They deserve a “round of a-paws”: pet care tips for students

Giving back to our canines requires more than meets the eye, such as regular dental and skin care.


Shalom Berhane

Joy Edwards and their emotional support dog, Rudy, at Regis Center for Arts on March 12, 2023.

by Emma Walytka

Self-care has become increasingly prioritized since the COVID-19 pandemic and is defined by the National Institutes of Health as taking the time to improve and nurture one’s physical and mental health.

Though canines may not be able to pamper themselves or tell their owners to get a bath running, owners can gift them an assisted self-care boost with proper treatment. University of Minnesota professors and a first-year student provided insight into how to properly care for a dog while still attending college.

You make me smile, and that’s the tooth

General practitioner in primary care at the Veterinary Medical Center and Assistant Professor Kara Carmody said owners should prioritize dental care for pets the same way they do for themselves.

Carmody said daily brushing is ideal for pets because of food particles’ ability to form plaque, which hardens into calculus, a coating of bacteria on the tooth’s surface. She said this process can happen in 12 to 72 hours, which is why it is important to brush a dog’s teeth at home in addition to taking them to a dentist once or twice a year for deep cleaning.

“When calculus is allowed to sit on the teeth and under the gum line, it induces inflammation that causes redness of the gum surrounding the tooth,” Carmody said. “There is also inflammation of the bone, so over time, the bone is disintegrated, eaten away, receded and eventually prompts the teeth to become mobile and then extracted.”

Carmody said it is also important to be aware of how teeth brushing can affect an owner’s relationship with their canine because some dogs have an extremely negative reaction to the task. She recommends brushing as a primary course of action for pets, but water additives with enzymes and dental sticks can also be helpful.

“They are designed to be bigger and longer lasting, essentially trying to mimic the mechanical action on the teeth,” Carmody said. “I direct owners to a website called Oral Health Council, which has products that are scientifically proven to best remove plaque and tartar on your dog’s teeth.”

Carmody said pet owners should note the calorie density in dental treats and be especially aware of the amount smaller dogs are fed because the treats are not completely balanced in terms of nutrition.

Canines need skincare

Professor of Dermatology in the Department of Veterinary Clinical Sciences Sandra Koch said one can gauge the overall health of a canine’s skin by observing its hair. She said the hair should appear shiny without matting as an indicator of healthy skin and to pay extra attention to long-haired dogs, whose fur can mask underlying scabs or concerns.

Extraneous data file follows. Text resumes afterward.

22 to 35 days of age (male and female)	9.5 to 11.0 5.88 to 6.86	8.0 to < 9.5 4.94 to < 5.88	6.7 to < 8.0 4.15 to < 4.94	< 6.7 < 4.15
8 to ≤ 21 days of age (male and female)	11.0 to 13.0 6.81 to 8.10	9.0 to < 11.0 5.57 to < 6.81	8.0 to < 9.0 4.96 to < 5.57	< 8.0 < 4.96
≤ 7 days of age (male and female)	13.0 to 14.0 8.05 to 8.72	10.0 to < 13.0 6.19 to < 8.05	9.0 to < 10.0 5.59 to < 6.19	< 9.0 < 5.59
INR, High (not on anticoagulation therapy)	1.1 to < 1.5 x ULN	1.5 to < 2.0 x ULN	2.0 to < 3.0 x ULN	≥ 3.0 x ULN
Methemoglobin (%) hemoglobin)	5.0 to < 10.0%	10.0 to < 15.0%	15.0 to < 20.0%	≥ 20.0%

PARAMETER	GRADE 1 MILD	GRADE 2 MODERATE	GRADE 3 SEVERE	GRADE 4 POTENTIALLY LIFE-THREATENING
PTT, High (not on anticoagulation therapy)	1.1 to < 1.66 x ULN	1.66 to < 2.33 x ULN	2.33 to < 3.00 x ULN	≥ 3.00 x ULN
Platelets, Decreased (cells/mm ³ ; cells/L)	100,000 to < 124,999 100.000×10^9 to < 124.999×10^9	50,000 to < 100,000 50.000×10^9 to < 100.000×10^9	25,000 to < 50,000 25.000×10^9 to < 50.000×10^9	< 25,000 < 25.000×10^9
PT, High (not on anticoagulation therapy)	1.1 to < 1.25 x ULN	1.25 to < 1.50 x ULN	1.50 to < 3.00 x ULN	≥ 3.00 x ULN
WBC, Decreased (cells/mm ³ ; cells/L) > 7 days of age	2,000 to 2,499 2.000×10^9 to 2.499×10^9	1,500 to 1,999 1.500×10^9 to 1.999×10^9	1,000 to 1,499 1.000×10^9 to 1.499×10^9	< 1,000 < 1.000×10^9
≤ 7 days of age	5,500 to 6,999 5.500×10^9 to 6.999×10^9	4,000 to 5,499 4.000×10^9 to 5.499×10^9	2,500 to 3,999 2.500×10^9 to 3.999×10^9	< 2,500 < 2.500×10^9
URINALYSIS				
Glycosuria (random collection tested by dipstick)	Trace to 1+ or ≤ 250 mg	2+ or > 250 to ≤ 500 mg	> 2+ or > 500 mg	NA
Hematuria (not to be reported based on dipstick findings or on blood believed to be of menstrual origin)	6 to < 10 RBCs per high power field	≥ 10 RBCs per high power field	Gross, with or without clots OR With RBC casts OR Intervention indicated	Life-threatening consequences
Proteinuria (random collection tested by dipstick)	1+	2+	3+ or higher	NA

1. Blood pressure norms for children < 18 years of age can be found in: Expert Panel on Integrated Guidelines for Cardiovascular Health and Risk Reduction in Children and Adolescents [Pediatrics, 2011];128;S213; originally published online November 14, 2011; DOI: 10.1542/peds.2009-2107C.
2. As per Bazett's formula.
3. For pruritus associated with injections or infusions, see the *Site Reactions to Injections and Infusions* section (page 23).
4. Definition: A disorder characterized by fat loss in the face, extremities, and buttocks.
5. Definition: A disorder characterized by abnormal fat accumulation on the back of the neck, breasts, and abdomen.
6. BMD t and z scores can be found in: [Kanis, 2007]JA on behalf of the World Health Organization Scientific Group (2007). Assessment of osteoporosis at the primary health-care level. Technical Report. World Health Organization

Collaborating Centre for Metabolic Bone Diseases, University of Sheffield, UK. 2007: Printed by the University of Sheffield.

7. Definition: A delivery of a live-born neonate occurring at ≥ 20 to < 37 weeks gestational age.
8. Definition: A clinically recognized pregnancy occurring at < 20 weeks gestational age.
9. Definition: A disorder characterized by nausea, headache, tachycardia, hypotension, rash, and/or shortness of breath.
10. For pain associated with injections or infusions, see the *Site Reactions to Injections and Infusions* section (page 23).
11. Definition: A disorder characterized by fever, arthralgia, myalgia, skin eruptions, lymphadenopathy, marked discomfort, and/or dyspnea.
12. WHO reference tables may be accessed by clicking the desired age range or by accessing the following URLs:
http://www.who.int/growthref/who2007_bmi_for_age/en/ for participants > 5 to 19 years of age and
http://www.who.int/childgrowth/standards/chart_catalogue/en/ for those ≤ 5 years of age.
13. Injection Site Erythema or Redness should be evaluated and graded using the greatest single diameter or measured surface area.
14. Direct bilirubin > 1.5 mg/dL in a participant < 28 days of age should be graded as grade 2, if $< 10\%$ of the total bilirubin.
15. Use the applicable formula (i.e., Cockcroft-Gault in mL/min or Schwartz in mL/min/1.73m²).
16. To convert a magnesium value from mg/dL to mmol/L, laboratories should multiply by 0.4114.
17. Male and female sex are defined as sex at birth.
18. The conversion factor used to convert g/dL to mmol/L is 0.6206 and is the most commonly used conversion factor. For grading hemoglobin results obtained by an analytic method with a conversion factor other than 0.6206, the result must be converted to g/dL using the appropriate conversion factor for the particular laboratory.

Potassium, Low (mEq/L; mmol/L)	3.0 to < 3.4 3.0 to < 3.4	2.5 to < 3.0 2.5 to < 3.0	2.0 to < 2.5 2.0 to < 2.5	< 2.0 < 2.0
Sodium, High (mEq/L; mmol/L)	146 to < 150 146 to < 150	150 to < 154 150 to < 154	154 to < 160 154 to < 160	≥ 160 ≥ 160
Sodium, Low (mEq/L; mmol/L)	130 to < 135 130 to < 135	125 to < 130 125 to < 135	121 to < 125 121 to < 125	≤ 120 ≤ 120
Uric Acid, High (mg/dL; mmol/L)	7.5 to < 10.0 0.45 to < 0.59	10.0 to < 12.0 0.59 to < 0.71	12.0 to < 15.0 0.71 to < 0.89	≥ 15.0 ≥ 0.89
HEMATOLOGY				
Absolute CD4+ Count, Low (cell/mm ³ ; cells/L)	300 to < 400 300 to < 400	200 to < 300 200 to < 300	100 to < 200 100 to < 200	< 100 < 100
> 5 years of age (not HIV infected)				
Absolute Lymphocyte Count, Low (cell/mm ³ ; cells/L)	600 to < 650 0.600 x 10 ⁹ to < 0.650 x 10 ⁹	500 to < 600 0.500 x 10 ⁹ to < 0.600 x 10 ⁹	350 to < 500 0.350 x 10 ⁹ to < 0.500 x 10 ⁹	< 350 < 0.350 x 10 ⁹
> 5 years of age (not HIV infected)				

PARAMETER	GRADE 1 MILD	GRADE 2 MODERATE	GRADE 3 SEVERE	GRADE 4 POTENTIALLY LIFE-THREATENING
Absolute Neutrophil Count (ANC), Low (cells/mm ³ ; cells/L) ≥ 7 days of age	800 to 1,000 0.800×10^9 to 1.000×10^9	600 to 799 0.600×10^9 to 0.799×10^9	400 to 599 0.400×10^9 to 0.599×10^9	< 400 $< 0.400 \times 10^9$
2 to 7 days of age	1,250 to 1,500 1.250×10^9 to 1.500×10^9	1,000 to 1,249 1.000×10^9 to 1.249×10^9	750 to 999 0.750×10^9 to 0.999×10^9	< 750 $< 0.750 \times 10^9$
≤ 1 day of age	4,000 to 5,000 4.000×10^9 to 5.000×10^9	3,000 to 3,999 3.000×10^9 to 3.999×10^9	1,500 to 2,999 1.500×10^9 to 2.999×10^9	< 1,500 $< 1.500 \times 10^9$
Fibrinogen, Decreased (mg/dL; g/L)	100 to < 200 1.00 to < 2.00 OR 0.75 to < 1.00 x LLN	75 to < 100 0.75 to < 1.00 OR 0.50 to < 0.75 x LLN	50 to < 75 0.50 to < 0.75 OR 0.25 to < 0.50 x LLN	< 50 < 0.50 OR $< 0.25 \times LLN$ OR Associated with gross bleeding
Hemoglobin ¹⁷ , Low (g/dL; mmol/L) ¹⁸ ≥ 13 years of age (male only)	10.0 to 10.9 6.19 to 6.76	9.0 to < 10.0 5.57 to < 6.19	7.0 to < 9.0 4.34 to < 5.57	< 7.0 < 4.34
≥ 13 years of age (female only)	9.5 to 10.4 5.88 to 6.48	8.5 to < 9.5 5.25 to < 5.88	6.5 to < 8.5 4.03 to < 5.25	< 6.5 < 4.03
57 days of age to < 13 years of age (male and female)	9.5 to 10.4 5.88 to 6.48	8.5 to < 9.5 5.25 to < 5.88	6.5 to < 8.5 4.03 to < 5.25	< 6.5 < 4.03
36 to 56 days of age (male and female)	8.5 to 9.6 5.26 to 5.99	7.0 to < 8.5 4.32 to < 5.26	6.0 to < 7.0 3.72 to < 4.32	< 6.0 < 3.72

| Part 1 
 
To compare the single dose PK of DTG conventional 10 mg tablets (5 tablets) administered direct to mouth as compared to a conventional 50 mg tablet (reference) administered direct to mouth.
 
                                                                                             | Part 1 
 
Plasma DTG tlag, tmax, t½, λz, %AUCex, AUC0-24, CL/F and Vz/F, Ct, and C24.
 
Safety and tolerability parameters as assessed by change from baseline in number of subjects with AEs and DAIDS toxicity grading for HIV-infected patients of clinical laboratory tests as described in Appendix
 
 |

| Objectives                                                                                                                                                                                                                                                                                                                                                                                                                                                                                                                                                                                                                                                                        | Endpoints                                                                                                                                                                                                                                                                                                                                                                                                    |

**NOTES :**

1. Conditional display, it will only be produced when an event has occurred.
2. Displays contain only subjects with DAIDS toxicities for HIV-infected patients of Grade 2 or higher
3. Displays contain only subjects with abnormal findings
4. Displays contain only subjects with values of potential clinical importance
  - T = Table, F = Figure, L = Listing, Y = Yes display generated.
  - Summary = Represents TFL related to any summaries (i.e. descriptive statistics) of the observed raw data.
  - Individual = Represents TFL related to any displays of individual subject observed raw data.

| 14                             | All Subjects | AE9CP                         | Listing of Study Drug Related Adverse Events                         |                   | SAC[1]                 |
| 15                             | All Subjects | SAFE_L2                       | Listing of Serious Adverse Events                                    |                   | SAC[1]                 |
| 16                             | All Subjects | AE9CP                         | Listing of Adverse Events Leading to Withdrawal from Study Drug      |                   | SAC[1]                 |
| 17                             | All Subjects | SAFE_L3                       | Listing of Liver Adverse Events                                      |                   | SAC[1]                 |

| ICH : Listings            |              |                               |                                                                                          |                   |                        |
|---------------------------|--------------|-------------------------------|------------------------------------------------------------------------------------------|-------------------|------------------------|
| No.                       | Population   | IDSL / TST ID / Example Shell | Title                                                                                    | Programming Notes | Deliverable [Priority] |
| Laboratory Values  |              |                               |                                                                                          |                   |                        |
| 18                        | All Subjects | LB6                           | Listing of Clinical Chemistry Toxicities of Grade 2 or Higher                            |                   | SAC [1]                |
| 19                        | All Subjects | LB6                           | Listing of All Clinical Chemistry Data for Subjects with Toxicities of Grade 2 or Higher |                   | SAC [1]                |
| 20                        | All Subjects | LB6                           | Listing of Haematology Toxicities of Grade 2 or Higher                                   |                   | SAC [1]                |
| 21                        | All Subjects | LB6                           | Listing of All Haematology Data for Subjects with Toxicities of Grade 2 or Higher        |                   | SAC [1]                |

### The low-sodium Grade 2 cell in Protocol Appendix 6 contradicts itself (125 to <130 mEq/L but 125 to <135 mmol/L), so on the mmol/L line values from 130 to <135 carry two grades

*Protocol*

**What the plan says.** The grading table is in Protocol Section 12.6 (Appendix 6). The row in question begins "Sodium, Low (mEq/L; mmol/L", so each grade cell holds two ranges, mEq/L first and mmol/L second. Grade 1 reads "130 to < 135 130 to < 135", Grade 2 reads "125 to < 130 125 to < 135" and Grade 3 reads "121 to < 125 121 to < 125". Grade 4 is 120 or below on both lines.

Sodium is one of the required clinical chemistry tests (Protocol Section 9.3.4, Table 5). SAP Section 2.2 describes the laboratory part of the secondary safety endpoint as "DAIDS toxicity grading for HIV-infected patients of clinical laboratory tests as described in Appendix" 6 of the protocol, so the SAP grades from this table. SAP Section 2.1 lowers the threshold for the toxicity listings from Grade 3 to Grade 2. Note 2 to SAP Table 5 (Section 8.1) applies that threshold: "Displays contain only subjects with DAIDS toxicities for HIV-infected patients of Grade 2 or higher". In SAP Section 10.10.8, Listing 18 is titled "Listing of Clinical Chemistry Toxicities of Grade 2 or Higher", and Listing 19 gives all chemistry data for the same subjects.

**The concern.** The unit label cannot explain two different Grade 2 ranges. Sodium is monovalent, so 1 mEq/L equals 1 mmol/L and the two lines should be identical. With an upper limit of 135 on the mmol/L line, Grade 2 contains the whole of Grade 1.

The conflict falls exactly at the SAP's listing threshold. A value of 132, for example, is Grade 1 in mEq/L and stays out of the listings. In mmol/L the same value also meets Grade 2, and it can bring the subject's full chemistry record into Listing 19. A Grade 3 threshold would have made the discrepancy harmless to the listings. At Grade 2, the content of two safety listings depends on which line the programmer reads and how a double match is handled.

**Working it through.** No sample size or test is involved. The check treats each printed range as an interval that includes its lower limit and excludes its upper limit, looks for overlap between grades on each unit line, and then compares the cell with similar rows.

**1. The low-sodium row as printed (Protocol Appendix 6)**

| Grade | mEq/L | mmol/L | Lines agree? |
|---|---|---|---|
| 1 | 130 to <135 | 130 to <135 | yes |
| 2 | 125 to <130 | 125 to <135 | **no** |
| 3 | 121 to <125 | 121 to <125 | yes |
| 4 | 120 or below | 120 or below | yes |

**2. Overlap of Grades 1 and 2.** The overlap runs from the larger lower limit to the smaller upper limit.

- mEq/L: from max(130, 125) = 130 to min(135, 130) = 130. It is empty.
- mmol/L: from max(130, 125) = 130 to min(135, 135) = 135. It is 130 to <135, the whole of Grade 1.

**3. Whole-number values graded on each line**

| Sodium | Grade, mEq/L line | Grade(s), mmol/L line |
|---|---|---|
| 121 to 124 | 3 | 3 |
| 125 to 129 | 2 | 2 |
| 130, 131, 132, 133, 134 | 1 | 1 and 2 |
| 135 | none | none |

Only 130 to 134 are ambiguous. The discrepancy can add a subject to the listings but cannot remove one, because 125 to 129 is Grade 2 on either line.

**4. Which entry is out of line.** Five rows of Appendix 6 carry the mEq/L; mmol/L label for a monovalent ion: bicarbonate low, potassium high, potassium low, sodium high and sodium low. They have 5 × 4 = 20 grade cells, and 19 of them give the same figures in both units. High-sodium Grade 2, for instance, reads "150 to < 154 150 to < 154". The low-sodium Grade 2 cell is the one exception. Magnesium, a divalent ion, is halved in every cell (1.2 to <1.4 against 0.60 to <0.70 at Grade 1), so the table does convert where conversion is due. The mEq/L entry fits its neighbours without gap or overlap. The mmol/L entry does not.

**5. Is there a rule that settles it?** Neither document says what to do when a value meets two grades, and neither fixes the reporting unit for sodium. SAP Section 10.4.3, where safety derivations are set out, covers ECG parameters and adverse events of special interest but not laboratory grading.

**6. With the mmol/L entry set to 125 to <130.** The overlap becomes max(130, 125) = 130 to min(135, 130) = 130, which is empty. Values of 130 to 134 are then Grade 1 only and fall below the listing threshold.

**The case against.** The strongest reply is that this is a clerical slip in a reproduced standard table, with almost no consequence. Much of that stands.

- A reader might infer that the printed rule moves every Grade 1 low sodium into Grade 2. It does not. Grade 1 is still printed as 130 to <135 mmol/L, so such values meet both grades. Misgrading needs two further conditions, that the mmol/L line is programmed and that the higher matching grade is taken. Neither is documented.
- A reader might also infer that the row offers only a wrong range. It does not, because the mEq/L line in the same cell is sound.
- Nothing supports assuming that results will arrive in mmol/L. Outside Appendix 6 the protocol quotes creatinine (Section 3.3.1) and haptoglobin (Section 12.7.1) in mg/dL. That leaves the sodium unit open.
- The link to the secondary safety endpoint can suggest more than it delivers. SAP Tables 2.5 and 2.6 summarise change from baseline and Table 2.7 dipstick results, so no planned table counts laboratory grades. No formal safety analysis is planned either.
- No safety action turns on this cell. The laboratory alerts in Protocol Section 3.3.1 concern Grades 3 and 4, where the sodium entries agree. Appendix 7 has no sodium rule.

In a wooded area like Minnesota, ticks can also be a concern for owners who take their dogs on trail-driven walks. Proper tick removal is important because ticks can transmit diseases.

“Grab a gauze or a piece of paper and hold the tick and gently rotate and gently pull out, focusing on getting out the head portion,” Koch said. “If the owner doesn’t feel comfortable, they can always bring their dog to a vet in a timely manner.”

Genetics also play an important role because some breeds have a predisposition to certain diseases, Koch said. For example, the Shar Pei breed has a lot of skin folds, which can lead to a condition called dermatitis.

“Their folds are prone to getting inflammation and infection or bacteria or yeast overgrowth, which can then make them itch and cause discomfort,” Koch said. “It’s important to wash in between their folds with regular baths.”

A semester in the life of an emotional support pup

Joy Edwards, a first-year student who lives in Super Block on campus, has an emotional support miniature poodle mix named Rudy. To get Rudy’s exercise in during the colder months, Edwards and a friend will throw toys back and forth along the hallway in addition to putting a line of treats down the hallways as a brain exercise, she said.

Edwards said Rudy also loves the local Chuck and Don’s pet store, so whenever Edwards needs to make a stop to get dog food, she gives Rudy full buying power.

“When we go to the treat aisle, I sort of let him sniff everything and whichever one he picks up, I’ll be like, ‘Okay, that’s yours,’” Edwards said.

Edwards said Rudy stays bundled up in the colder months with a snow coat from Canada Pooch and a onesie underneath. When she has a class that is far from home, she said she carries Rudy in a specialized backpack.

Edwards said because of her own food allergies, she avoids dyes and unnatural additives in her dog’s food.

“If my body reacts really poorly to a lot of these unnatural things, I wonder how his little body might react, so I do a lot of research before I get anything new, especially with his treats,” Edwards said.

Edwards had never been to the Midwest before attending the University, and it was a cultural change coming from Seattle to Minnesota. She described herself as being introverted and the process of icebreakers and meeting new folks can be tiring at times, so having a pet was a helpful addition to the social aspect of her college experience.

“He’s been really great in sort of creating a conversation starter with other people,” Edwards said. “Although, my mindset has changed to instead of being like, ‘Oh, I need to do things for myself,’ it sort of helped to be like, ‘Okay, I need to do things for him.’”